Øyvind fiksen
University of Bergen

I work on marine organisms, populations and ecosystems. I like research that are mechanistic, quantitative and driven by theory, and my favourite animals are fish and zooplankton. Environmental gradients in space and time create trade-offs between growth and survival, and organisms are well adapted to move along these slopes. Behavioural decisions have far-reacing consequences to for example recruitment processes and ecosystem functioning. As an example, both feeding success and death rates of a larval fish depends on its activity level and where in the water column it prefer to be. I find it intriguing to apply evolutionary models to predict where animals should be found in these gradients.


Elena Litchman

I am interested in how the interplay of biotic and abiotic factors structures phytoplankton communities in both freshwater and marine environments. We seek to understand how ecological traits and trade-offs determine plankton community structure under different environmental conditions. Using laboratory experiments and data analysis, we characterize growth and resource utilization traits, trade-offs and ecological strategies of major phytoplankton functional groups from both freshwater and marine environments. We then use mechanistic models, including adaptive dynamics techniques, to explain and predict the occurrence and dominance of these phytoplankton groups, the evolution of observed trait distributions and trade-offs between key functional traits. We also test model predictions in laboratory experiments with phytoplankton communities.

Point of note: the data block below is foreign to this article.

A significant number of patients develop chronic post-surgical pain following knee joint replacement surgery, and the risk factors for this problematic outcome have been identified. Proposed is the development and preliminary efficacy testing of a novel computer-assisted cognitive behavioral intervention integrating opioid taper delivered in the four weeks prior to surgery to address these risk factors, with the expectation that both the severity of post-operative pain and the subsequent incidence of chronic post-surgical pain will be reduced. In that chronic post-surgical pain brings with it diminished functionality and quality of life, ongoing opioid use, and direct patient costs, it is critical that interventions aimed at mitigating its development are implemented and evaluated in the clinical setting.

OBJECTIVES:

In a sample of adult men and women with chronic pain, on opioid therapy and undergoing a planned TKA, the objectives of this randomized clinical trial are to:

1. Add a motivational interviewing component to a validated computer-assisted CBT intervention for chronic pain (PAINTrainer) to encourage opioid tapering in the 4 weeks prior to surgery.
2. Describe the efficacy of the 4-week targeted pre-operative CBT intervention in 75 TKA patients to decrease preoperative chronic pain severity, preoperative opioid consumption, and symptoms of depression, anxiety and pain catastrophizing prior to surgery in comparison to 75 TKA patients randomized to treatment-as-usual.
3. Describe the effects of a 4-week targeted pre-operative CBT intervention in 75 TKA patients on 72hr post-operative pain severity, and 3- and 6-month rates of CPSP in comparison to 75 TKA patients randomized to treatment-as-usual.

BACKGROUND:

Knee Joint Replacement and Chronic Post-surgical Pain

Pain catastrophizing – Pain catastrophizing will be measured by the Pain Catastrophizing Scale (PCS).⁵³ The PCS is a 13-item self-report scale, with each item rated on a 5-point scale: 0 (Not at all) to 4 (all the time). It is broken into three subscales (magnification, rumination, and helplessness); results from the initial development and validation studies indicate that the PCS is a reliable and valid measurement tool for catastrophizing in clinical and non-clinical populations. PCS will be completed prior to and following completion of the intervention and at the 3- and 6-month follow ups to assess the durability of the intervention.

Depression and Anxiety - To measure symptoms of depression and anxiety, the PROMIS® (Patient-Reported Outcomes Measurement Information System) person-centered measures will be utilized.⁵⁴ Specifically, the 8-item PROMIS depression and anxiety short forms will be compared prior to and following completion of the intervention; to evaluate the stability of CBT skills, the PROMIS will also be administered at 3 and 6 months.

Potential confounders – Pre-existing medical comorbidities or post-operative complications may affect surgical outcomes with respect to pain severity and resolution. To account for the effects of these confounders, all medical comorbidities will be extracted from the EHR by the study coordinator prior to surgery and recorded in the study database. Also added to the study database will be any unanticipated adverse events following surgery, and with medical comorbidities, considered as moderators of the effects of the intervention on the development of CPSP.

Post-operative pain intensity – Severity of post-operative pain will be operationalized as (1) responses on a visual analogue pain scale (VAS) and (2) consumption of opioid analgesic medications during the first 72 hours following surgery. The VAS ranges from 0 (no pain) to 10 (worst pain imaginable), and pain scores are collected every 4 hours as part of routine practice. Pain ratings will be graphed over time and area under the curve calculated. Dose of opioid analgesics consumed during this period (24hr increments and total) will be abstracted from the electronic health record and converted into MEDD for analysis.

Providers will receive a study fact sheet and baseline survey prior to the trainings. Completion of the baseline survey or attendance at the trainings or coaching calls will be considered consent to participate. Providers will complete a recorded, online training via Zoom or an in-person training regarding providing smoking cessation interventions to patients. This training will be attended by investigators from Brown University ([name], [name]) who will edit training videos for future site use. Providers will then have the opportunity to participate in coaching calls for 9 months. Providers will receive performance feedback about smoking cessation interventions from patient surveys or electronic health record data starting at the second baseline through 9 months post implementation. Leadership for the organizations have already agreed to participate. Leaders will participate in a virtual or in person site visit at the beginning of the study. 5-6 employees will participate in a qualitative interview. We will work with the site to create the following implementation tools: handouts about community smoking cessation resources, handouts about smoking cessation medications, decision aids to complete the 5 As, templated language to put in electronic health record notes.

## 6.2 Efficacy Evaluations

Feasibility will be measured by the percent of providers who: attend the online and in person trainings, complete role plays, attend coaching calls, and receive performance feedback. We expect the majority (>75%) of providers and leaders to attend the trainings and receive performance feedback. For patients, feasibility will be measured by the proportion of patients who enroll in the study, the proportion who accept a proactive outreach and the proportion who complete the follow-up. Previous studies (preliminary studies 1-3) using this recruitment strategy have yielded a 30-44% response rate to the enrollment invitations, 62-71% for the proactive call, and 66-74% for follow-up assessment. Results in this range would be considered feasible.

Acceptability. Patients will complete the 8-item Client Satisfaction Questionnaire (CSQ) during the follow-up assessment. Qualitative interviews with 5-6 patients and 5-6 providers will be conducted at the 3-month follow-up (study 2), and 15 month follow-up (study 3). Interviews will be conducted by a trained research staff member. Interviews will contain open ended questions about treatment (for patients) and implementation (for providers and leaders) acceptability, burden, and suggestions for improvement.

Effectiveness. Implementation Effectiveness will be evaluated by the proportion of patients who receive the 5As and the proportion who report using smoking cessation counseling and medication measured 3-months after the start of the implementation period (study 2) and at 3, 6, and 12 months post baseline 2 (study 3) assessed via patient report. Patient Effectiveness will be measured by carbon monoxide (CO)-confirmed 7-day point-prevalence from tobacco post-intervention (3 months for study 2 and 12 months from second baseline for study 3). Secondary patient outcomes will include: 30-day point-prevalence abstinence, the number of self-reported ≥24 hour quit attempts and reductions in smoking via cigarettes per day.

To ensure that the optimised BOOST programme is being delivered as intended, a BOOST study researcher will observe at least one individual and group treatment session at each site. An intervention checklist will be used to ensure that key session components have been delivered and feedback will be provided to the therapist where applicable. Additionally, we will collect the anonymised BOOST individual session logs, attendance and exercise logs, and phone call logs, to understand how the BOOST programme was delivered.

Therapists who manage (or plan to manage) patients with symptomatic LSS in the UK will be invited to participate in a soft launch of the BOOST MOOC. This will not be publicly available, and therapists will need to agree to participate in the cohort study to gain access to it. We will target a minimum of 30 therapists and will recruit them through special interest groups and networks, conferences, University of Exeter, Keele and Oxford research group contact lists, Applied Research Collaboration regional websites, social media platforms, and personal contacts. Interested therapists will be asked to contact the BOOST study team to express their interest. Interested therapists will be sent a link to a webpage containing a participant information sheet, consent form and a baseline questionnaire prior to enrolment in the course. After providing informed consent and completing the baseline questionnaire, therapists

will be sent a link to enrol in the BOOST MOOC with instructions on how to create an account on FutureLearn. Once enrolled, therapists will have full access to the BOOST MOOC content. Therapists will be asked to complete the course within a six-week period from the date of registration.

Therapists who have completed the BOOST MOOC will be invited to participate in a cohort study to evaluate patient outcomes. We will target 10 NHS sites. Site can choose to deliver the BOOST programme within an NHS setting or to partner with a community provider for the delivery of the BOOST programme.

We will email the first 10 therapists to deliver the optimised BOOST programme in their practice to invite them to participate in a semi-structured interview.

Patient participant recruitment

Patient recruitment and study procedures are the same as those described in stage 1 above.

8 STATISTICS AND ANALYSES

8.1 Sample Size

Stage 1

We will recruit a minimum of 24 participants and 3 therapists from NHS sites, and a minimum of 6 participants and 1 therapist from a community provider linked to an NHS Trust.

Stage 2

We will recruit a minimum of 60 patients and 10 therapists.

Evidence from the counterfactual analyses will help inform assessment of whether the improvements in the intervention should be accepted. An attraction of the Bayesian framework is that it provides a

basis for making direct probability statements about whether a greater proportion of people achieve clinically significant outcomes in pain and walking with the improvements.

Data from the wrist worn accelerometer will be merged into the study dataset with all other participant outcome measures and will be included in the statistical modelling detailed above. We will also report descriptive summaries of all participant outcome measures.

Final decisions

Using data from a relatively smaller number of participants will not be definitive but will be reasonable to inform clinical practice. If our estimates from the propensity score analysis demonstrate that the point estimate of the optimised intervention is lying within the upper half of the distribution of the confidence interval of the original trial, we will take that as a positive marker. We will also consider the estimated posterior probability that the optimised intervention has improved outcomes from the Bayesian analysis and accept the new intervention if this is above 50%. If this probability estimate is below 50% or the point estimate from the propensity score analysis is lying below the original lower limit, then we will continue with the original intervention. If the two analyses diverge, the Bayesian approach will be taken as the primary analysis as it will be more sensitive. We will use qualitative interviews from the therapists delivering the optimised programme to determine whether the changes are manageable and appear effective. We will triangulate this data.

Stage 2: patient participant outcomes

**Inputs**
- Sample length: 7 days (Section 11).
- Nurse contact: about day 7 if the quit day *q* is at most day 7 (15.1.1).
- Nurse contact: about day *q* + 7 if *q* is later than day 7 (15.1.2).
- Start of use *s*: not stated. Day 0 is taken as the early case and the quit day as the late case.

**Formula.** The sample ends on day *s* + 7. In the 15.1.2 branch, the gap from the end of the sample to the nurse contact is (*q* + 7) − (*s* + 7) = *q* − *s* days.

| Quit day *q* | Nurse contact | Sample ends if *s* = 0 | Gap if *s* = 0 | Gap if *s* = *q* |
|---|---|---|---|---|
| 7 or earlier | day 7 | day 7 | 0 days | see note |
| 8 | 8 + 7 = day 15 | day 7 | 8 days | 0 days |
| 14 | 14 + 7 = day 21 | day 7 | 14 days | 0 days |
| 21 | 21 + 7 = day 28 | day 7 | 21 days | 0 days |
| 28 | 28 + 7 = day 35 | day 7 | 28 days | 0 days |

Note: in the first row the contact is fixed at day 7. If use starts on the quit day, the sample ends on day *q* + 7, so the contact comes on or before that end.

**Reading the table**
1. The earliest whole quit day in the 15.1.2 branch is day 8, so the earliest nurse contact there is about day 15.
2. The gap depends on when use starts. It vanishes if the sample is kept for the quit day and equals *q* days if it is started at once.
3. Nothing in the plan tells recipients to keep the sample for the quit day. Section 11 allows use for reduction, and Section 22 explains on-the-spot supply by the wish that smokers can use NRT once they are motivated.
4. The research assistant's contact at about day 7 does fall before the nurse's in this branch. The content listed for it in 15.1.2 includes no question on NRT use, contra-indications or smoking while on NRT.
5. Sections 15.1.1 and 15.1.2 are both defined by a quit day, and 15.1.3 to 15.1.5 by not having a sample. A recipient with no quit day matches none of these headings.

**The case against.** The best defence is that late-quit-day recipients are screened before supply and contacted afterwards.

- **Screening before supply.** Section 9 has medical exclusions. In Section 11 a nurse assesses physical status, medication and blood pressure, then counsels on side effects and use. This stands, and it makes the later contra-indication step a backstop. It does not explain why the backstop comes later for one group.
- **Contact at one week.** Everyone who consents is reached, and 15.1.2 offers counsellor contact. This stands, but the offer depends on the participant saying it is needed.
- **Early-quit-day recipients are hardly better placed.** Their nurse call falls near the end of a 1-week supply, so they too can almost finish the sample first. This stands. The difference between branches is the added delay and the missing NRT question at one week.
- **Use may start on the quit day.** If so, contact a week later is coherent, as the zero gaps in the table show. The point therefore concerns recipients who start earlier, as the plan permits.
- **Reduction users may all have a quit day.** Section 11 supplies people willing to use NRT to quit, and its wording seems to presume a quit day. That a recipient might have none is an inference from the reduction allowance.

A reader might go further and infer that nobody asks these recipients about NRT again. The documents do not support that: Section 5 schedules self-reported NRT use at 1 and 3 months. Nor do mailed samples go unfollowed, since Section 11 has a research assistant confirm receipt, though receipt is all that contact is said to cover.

Tatiana Rynearson
University of Rhode Island

My area of research is in marine genomics and population genetics. My goals are to understand the ecological and evolutionary processes shaping genetic diversity in the plankton and to examine how those processes affect plankton community structure, function and productivity in coastal regions. My approach is to identify and exploit the genetic variation that exists within and between individuals to examine how plankton respond to their environment.


Christian Lindemann
University of Bergen

The general focus of my work is on the effect of variable marine environment on the physiology and behaviour of marine living organisms, in particularly phytoplankton. To investigate these bio-physical interactions I work with different numerical approaches.  


Agostino Merico
Leibniz Centre for Tropical Marine Research

Modelling and analysis of complex biological, ecological and socioeconomic systems with applications on, biodiversity, sustainability, ecosystem function, climate change, human behaviour, and the collapse of societies.



His research focuses on the role of plankton ecosystems in marine biogeochemical cycles, and he has worked in modelling the ocean’s elemental cycles across a range of physical frameworks, from the global-scale to the Arctic.